Trail of the Month: August 2012
Kentucky's Mammoth Cave Railroad Bike & Hike Trail
Kentucky is perhaps best known for its horses, bluegrass and bourbon, but beneath the rolling hills of the state's Green River valley lies a natural treasure unmatched in the world: Mammoth Cave. With 390 miles of passages, it's the world's longest cave, more than double the length of its closest competitor. And now, thanks to the nine-mile Mammoth Cave Railroad Bike & Hike Trail, this geologic wonder is accessible by rail-trail.
Named for its massive size (and not wooly mammoth fossils, which have not been found there), the cave is one of the oldest tourist attractions in the country. It was so successful in the 1920s, in fact, that a number of brazen opportunists used underhanded methods—such as misleading road signs and tour hecklers—to lure tourists to other lesser-known caves in the vicinity. This bitter competition for tourism dollars was known as the "Cave Wars."
But long before tourists arrived in their Model Ts, the cave was accessible by stagecoach. That wagon route, stretching from the cave's gateway to Park City in south-central Kentucky, eventually became the basis for the Mammoth Cave Railroad, which branched off the Louisville and Nashville Railroad.
The Mammoth Cave Railroad was privately owned by entrepreneurs who also owned lodging along the way. Its railroad ties were put in place during the summer of 1886 and, by that fall, two- and three-car trains were barreling down the corridor. Mail was also carried by the train, and the Chaumont Post Office was included among the many stops during the short, 25-minute journey between Park City and the cave.
"The train was very precise; you knew within two to three minutes of when that train would be stopping," says Norman Warnell, a local historian who researched the trail's railroad past for several exhibits. "Old timers would swear that you could set your clock by it."
Trains continued on the line—two trips daily (except in winter)—for more than 40 years before service finally ended, largely pushed out by the rise of the automobile. In 1936, the rails were removed, but one of the last engines, dubbed Hercules for its pulling power, can still be seen today just south of the park's visitor center. Formally a streetcar, Hercules was converted for use on the narrow-gauge railroad and is shown pulling a train car in the line's hallmark red color.
The route's new life as a rail-trail has been considerably shorter, but the pathway has been an incredible asset to the thousands of cyclists and hikers that visit the park each year. The first five miles of the trail opened in 2005, beginning at the northern outskirts of Park City (known as Glasgow Junction in the railroad's heyday), where you can explore the old stone structure of the stagecoach stop at Bell's Tavern, built in the early 1800s. At Sloan's Crossing, the trail ended; here, a wooden trestle once stood, but now a wooden boardwalk circles a small scenic pond. Two years later in 2007, four more miles were added, completing the trail and taking travelers deeper into the forests of Mammoth Cave National Park.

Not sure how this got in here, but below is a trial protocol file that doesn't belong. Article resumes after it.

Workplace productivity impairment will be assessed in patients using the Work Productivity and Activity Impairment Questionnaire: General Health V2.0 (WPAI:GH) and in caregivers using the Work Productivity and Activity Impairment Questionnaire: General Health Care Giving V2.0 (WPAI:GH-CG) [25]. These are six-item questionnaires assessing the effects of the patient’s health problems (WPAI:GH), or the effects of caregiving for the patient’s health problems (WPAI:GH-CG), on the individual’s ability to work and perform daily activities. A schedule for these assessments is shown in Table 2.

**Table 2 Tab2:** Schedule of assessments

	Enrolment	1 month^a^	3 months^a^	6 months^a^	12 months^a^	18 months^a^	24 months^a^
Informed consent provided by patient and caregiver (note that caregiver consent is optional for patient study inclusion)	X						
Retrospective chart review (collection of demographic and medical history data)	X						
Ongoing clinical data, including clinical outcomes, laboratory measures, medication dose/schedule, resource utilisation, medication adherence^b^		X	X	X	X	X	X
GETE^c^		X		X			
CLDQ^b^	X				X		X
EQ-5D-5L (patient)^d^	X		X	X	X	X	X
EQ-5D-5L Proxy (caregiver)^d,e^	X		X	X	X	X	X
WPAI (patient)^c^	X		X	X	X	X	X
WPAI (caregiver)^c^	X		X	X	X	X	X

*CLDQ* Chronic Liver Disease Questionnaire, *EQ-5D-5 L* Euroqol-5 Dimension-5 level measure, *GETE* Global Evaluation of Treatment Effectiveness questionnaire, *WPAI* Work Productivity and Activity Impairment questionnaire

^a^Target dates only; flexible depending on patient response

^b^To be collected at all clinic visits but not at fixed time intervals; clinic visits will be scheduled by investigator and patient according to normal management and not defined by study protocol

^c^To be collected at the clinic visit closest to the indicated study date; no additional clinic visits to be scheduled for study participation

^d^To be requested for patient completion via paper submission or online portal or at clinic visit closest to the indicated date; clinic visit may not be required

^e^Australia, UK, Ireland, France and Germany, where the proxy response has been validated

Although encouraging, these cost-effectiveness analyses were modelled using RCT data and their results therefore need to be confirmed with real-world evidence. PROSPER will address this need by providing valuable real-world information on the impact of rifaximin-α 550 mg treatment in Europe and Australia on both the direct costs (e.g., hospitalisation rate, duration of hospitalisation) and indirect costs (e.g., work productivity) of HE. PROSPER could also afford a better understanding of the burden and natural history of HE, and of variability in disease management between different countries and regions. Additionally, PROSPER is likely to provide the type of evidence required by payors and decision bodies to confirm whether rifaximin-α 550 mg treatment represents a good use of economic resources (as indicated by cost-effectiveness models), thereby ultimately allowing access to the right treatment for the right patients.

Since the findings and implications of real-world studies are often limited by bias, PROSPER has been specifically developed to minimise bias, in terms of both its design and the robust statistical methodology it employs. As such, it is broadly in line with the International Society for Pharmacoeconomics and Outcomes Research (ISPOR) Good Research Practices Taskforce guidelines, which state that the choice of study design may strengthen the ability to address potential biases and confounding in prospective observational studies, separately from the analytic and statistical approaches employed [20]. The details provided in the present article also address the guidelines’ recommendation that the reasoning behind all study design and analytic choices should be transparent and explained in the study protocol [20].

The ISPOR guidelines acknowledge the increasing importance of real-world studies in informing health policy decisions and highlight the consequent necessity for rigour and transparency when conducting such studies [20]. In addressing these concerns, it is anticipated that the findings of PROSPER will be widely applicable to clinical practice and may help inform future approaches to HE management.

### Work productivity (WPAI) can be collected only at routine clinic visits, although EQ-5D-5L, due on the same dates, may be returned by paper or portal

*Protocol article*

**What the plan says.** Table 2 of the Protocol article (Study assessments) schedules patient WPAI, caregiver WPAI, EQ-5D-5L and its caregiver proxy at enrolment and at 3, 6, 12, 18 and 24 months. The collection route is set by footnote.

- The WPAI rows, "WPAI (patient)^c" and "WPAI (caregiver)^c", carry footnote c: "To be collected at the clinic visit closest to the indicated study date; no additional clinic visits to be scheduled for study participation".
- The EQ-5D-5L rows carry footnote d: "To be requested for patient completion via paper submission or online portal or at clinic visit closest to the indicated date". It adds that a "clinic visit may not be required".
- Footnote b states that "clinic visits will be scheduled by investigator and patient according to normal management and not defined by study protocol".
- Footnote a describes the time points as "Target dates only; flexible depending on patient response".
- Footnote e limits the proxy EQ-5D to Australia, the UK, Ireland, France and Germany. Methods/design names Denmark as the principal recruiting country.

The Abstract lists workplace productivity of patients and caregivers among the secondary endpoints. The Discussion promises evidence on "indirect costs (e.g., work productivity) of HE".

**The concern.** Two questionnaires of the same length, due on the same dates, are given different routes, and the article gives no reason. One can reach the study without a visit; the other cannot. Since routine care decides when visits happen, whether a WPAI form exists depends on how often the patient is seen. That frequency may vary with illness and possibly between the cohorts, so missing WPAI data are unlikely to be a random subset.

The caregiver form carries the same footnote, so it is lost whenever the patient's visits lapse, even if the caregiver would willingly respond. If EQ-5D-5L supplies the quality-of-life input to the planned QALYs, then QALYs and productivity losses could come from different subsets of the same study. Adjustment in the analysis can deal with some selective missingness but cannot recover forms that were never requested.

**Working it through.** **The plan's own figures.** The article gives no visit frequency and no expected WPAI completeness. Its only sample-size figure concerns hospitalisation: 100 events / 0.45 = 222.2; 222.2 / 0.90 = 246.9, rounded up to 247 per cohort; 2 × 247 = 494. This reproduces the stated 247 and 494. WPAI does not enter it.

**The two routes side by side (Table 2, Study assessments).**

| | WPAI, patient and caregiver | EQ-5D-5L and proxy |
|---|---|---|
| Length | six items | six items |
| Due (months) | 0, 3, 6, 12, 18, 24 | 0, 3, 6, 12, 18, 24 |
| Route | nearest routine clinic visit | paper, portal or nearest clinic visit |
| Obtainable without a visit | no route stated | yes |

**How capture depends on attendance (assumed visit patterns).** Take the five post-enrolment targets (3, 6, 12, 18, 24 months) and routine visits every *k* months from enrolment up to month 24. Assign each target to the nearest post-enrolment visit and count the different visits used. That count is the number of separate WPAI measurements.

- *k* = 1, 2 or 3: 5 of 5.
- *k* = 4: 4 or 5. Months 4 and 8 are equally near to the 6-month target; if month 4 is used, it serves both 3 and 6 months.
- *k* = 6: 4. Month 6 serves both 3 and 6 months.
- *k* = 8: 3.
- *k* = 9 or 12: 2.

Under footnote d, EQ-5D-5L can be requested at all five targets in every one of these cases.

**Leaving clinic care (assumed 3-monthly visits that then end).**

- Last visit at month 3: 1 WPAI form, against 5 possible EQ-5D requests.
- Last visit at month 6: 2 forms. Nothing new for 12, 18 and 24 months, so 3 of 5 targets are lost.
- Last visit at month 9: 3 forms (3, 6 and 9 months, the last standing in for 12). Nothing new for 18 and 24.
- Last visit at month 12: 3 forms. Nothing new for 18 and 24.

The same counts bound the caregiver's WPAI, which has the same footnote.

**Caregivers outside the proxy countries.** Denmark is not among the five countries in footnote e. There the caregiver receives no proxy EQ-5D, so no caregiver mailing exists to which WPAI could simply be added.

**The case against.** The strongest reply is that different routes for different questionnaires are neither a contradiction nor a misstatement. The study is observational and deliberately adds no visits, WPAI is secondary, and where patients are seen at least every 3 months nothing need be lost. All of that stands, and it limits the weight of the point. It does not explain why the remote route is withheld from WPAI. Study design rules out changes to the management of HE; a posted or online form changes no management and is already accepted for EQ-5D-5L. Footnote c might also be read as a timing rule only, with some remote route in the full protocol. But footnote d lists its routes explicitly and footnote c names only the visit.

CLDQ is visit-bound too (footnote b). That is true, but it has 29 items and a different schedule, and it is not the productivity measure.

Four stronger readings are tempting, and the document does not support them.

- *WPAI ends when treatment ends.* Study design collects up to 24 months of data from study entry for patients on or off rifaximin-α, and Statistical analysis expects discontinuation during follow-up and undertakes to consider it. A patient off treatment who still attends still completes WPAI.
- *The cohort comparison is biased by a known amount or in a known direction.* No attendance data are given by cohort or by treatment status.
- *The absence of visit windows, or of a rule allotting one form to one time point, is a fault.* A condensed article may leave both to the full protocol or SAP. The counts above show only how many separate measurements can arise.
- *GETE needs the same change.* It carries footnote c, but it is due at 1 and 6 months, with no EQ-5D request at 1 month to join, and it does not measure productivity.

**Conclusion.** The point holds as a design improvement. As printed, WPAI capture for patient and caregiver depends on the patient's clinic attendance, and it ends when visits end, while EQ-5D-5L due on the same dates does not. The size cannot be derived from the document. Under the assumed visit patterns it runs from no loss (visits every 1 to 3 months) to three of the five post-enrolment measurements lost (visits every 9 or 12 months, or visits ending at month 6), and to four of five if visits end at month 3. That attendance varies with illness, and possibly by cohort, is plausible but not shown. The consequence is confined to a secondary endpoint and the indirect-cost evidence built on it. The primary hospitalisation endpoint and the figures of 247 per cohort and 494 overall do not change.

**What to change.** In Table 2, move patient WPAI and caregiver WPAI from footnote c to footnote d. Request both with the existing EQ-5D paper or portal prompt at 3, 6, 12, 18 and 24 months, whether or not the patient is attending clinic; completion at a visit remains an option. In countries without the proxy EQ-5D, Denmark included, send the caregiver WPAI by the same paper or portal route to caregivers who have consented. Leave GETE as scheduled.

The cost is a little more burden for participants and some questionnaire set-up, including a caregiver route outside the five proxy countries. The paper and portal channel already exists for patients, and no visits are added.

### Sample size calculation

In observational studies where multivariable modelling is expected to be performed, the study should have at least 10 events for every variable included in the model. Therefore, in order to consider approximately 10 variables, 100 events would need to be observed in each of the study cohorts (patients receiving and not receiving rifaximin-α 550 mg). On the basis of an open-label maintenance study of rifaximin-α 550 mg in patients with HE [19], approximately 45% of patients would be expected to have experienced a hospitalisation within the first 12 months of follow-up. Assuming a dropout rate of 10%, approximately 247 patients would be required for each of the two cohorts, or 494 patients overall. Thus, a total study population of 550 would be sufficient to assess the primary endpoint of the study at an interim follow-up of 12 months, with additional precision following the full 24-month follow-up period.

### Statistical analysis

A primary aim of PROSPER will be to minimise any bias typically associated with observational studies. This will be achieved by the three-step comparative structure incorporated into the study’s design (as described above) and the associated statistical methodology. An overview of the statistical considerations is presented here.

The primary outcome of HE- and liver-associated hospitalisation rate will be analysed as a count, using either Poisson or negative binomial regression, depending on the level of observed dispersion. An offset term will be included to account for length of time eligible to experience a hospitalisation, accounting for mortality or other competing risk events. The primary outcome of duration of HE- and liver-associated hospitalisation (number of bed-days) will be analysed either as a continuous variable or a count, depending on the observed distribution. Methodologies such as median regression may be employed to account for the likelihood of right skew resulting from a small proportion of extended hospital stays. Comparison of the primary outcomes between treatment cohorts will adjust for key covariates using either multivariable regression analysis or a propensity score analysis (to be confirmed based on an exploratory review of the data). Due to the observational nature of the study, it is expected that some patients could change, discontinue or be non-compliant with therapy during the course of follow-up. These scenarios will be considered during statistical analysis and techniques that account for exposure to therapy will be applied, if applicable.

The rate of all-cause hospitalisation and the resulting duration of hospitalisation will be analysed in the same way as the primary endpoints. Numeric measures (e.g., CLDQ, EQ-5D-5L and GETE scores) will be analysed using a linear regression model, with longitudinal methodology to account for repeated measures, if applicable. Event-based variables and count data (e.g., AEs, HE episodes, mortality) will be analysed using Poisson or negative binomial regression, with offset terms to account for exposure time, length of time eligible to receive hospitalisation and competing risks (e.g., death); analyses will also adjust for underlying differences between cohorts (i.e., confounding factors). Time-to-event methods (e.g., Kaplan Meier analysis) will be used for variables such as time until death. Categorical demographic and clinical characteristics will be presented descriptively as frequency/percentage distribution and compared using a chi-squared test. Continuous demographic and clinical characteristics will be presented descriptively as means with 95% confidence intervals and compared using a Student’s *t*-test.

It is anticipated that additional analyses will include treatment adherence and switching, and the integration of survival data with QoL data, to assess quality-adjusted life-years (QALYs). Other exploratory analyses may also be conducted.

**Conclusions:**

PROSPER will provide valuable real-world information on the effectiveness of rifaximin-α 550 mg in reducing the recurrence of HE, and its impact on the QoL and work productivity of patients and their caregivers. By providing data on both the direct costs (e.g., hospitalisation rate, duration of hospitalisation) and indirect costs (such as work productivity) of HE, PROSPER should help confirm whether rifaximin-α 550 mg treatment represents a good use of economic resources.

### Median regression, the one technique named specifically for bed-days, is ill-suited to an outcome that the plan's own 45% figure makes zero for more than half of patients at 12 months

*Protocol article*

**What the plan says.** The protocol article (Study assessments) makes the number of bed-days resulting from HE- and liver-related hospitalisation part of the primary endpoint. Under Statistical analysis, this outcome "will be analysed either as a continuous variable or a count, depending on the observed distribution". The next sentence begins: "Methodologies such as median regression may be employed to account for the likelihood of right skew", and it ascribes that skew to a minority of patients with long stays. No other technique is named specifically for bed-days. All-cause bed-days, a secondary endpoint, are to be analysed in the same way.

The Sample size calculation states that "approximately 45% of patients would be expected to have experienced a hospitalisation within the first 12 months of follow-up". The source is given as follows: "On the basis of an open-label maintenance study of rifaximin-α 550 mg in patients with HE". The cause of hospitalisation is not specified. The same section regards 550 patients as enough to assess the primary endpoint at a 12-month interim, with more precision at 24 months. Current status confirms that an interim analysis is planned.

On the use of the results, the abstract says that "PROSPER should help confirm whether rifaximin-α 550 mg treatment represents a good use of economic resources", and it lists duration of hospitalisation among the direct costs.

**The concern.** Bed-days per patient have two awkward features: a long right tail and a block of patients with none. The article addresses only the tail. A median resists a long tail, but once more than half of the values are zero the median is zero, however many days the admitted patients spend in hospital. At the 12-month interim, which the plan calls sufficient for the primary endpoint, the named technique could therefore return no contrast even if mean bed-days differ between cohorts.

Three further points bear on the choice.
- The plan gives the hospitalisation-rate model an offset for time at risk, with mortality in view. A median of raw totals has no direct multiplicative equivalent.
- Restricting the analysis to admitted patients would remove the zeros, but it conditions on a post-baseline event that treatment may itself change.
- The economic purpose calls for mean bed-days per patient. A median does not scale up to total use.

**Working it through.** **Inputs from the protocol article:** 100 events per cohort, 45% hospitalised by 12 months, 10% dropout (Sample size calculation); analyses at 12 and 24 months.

"It's not your typical rail-trail," says Keith Lovan, chairman of the Kentucky Rails to Trails Council's board of directors. "It's quite hilly, so it's a different experience. I went with my daughter and the trail made the whole week enjoyable. It's a great family outing because there are lots of things to do."
At nine miles, it's currently the longest rail-trail in Kentucky. That may not seem like too much, but a new surge of trail development is under way across the state.
"We're building on the successes of the trails in Lexington and Louisville," says Lovan. "There's more interest in trails now than there's ever been in the last 30 years."
Currently, the state has just more than 50 miles of rail-trail. So when the proposed 36-mile Dawkins Line, announced by Governor Steve Beshear last summer, is completed, it will be a significant addition. The trail, running through three counties in eastern Kentucky, is expected to provide a sizeable economic boost to the region. With 35 trestles and two railroad tunnels, there is much to do to get the rail-trail ready for public use, but an engineering firm has been contracted and the design work is in progress.
"The Dawkins Line is a demonstration project," says Russell Clark, a community planner with the National Park Service's Rivers, Trails and Conservation Assistance Program. "It will serve as a model for other rail-trail projects."
With recent reports showing Kentucky with one the highest rates of obesity in the nation, the push for more active lifestyles and healthier communities in the state is growing. For the first time, a statewide bike and pedestrian summit is in the works. Planned for the spring of 2013, the multi-day conference will offer technical workshops, expert speakers and networking opportunities for professionals, advocates and government officials on relevant topics, such as trail development.
Luckily, conference-goers won't have to look far for success stories, as the rail-trail at Mammoth Cave is seen as a recreational gem for the state. The trail and its immediate surroundings are rich with opportunities to hike, bike, ride horseback, canoe, fish, camp and go cave exploring.
"The trail is an asset to the area," says Warnell, "but the people on it aren't just going to visit the cave. They're locals, just enjoying being out."
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